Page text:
“Mmm.” Arnaud, who could understand the barked argot of the women in question, bit his lip and walked by wordlessly.
The world they stepped into was not at all the same which Joseph had seen the night before. All was ensoleillé, and without the distortion of hunger and fatigue, the streets were lent a new and inescapably cheerful aspect. The cobbles which divided the streets, to Joseph, seemed quite limned with gold. Just as the silence of the night had been laced with the sleeping of the city, the music of the morning was being played by the Uzétiens. The trundle of misguided cars could be heard at a distance, pierced by the yells of vendeurs; and somewhere, the frail sound of a busker floated through the streets towards them. The noise of the rest of the town was too great for them to catch any words of the song, but the hoarseness of that woman’s voice seemed to brush roughly off something in Joseph’s heart.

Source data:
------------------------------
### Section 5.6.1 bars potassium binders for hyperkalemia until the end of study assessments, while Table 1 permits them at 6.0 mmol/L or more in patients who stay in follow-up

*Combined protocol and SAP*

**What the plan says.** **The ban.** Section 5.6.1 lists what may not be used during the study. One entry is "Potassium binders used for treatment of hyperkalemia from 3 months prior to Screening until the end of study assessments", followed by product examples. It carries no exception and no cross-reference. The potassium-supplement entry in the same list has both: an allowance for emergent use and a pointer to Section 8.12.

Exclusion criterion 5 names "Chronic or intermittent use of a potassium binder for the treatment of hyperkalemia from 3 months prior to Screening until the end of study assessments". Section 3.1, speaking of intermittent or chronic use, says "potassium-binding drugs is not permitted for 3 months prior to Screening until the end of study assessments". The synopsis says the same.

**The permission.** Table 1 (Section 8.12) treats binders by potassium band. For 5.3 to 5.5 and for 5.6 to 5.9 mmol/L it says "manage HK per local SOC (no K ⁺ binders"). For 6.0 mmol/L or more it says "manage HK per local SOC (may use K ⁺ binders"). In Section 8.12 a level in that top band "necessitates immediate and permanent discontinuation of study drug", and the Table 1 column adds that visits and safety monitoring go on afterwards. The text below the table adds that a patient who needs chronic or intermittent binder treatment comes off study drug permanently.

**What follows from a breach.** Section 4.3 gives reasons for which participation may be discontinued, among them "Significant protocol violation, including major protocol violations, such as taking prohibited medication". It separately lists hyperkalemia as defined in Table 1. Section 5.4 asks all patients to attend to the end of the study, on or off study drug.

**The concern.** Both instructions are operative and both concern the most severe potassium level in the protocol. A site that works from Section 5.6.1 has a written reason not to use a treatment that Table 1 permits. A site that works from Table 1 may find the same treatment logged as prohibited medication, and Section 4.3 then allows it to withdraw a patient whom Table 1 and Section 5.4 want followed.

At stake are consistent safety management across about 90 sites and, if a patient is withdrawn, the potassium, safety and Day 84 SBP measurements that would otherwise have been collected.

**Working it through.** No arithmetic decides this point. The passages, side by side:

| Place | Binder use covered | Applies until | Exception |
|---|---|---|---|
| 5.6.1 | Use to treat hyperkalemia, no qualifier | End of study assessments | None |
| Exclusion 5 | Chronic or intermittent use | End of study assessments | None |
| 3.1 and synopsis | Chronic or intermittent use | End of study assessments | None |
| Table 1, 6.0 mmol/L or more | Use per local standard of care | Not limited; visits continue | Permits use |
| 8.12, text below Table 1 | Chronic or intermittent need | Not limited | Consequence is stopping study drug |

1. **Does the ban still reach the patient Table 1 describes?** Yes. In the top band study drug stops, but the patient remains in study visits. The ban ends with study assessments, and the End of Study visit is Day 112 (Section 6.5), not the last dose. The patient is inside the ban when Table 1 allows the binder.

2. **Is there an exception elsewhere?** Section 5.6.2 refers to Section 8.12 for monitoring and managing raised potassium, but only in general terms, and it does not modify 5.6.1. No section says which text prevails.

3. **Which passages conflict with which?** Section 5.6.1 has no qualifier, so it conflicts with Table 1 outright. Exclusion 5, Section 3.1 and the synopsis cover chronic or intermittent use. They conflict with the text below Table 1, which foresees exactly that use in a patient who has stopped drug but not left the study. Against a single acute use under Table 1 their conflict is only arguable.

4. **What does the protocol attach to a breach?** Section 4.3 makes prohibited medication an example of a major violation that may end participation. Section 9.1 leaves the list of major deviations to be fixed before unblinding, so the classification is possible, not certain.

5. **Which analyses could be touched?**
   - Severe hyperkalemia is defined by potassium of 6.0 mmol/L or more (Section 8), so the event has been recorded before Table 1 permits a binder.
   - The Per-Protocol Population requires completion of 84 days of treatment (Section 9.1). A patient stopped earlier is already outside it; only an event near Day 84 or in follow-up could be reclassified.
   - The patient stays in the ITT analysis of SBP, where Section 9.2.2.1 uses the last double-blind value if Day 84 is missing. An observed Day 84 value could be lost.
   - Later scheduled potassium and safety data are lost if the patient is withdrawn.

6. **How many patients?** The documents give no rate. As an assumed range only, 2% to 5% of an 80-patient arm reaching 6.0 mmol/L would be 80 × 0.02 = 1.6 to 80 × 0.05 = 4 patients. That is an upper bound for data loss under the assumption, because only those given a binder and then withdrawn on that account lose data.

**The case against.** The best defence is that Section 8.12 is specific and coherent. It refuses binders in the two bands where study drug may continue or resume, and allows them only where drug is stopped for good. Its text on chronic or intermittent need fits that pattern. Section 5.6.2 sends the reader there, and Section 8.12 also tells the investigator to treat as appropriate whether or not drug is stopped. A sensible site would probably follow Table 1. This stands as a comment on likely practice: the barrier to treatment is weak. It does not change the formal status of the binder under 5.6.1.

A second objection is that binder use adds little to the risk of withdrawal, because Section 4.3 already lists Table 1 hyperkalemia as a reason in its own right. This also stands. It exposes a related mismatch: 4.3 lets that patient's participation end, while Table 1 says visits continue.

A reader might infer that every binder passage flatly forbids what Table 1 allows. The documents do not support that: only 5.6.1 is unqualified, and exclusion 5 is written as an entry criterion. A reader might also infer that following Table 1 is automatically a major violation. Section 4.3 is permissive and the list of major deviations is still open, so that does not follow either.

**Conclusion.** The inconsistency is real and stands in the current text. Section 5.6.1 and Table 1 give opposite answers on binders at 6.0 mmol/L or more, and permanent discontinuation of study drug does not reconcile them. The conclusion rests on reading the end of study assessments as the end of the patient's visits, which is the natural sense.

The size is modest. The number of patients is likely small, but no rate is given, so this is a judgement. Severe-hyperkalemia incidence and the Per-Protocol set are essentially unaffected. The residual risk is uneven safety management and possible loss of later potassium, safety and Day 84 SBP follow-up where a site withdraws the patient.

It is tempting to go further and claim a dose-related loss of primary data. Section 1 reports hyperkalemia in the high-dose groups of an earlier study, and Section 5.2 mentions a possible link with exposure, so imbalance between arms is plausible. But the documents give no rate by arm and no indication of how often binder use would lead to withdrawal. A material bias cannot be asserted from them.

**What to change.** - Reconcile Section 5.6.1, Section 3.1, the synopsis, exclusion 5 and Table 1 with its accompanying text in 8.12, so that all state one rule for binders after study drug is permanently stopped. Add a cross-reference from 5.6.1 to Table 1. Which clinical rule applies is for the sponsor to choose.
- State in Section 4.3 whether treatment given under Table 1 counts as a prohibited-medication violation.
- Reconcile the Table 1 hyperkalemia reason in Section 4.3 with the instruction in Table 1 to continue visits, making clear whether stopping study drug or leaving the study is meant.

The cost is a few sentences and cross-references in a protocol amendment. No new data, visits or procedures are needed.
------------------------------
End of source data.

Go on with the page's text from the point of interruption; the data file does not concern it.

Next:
The glimmer of emerald caught his eye first as they turned into the square. It was a canopy of green, created by plane trees with their boughs softly drooping, their broad leaves falling gracefully to land in begrimed fountains. Naked children darted this way and that, their backs burning, to sup at the spigot or – to Joseph’s revulsion – scoop warm brown fountain-water into their mouths in handfuls. Laundry dangled from each iron-wrought balcony; flowers bloomed from each window-box. All the square was favoured with the dappled dance of sunlight filtering through the listless leaves. A gaggle of young paysannes chattered over one another nearby, erupting into waves of hilarity when Joseph murmured to Arnaud in English.